Advanced glycation end products (AGEs) have been widely regarded as an important inducing factor in the pathogenesis of diabetic arteriosclerosis, and the proliferation and migration of vascular smooth muscle cells (VSMCs) are also involved in this process. However, it is not clear whether AGEs promote atherosclerosis by inducing the proliferation and migration of VSMCs. To figure out this question, this study investigated the effects of AGEs on the proliferation and migration of human aorta vascular smooth muscle cells (HASMCs) and the underlying mechanisms. This study evaluated the effects of different concentrations of AGEs on cell proliferation and migration. CCK8, transwell, and western blotting assays demonstrated that AGEs significantly increased cell proliferation and migration in a concentration-dependent manner and that the optimal proproliferative and promigratory concentrations of AGEs were 10 mg/L and 20 mg/L, respectively. AGE-induced cell proliferation, migration, and expression of filament actin (F-actin) were markedly attenuated by a PI3K inhibitor (LY2940002). Additionally, the phosphorylation of AKT was reduced when the receptor of advanced glycation end product (RAGE) gene was silenced by lentivirus transfection, which led to a concomitant reduction of the expression of proliferation and migration-related proteins. These data indicate that AGEs may activate the PI3K/AKT pathway through RAGE and thus facilitate the proliferation and migration of HASMCs.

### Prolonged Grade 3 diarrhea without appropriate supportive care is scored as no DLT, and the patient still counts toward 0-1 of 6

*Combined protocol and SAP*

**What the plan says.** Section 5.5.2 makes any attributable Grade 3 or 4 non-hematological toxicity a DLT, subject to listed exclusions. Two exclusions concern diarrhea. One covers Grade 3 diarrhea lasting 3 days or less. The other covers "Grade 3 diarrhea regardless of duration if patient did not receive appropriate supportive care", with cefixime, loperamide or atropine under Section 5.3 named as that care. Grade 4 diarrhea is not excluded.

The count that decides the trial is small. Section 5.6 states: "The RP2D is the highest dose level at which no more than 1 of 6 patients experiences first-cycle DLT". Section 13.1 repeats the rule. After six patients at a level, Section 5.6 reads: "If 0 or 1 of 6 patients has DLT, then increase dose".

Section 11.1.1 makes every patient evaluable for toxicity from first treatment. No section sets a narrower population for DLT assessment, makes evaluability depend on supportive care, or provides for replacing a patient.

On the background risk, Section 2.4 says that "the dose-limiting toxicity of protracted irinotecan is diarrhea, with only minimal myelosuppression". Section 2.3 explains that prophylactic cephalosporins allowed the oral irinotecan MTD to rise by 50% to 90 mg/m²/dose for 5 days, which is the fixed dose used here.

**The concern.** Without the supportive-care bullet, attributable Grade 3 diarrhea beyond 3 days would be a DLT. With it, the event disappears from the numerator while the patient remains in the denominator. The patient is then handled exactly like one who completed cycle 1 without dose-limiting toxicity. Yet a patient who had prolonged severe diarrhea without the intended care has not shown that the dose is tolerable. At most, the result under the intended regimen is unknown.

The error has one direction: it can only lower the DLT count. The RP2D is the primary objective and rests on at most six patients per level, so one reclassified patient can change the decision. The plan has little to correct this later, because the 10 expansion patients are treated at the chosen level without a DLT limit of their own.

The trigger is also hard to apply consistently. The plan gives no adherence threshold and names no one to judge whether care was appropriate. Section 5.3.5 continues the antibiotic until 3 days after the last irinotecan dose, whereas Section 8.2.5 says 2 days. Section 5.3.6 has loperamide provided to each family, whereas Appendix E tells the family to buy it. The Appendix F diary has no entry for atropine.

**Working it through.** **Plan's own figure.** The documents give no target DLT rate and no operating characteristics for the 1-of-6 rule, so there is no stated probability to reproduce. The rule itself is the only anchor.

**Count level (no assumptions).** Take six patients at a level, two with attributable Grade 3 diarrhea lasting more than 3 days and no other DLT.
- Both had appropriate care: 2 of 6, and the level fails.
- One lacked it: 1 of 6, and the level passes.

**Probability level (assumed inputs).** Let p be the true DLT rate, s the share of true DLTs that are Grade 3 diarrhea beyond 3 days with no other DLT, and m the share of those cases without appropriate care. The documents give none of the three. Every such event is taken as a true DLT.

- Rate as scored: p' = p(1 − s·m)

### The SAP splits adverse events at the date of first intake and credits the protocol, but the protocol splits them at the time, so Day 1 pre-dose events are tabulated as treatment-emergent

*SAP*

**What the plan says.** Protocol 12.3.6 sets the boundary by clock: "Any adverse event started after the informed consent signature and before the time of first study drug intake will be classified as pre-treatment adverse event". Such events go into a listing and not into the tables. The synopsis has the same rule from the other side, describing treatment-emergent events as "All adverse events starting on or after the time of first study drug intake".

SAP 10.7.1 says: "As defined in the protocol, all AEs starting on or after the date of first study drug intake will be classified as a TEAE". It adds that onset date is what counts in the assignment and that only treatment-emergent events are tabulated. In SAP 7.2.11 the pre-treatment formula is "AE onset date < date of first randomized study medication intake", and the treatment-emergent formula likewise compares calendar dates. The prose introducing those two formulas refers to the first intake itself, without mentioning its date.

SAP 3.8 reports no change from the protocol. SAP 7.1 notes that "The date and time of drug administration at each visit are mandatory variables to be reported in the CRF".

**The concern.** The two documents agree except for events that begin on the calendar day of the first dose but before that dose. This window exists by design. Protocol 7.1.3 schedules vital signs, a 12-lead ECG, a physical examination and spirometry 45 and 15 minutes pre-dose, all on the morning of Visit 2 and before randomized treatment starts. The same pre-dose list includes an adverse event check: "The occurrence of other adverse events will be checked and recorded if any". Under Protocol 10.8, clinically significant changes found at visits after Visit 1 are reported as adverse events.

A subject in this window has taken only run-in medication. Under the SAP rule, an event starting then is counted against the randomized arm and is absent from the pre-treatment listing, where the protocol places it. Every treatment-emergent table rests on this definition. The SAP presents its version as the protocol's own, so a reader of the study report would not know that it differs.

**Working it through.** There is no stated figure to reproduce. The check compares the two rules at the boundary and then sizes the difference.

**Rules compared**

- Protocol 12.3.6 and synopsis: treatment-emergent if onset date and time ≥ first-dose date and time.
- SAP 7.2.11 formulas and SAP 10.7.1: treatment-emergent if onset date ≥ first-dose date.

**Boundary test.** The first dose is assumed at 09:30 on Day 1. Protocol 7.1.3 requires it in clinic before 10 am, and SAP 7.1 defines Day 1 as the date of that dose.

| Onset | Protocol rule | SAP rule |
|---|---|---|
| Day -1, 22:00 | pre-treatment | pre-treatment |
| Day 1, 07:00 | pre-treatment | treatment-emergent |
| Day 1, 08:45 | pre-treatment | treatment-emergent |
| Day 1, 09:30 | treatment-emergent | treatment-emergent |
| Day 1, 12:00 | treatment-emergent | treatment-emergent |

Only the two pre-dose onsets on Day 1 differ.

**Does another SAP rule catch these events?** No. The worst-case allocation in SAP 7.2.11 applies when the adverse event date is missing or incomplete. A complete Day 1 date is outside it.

1. Introduction

Diabetes mellitus (DM) is a major cardiovascular risk factor and is associated with increased cardiovascular events and mortality. Atherosclerosis (AS) is one of the most common vascular complications of diabetes mellitus and a leading cause of death and disabling cardiovascular disease [1, 2]. The underlying mechanisms of diabetic atherosclerosis can be attributed to a combination of factors, including oxidative stress, inflammation, increased expression of growth factors, and increased production of AGEs [3, 4]. AGEs are the products of nonenzymatic glycosylation and oxidation of a group of proteins and lipids after continuous contact with reducing sugars or short-chain aldehydes. They are common in the vasculature of diabetic patients, accelerating the development of AS. The interaction of AGEs with their receptors (RAGE) activates downstream molecular pathways leading to atherosclerosis [5]. A previous study reported that activated vascular smooth muscle cells (VSMCs) can effectively proliferate and migrate, promoting the repair of the vascular wall [6]. However, whether AGEs induce the proliferation and migration of VSMCs so as to promote AS is still unclear.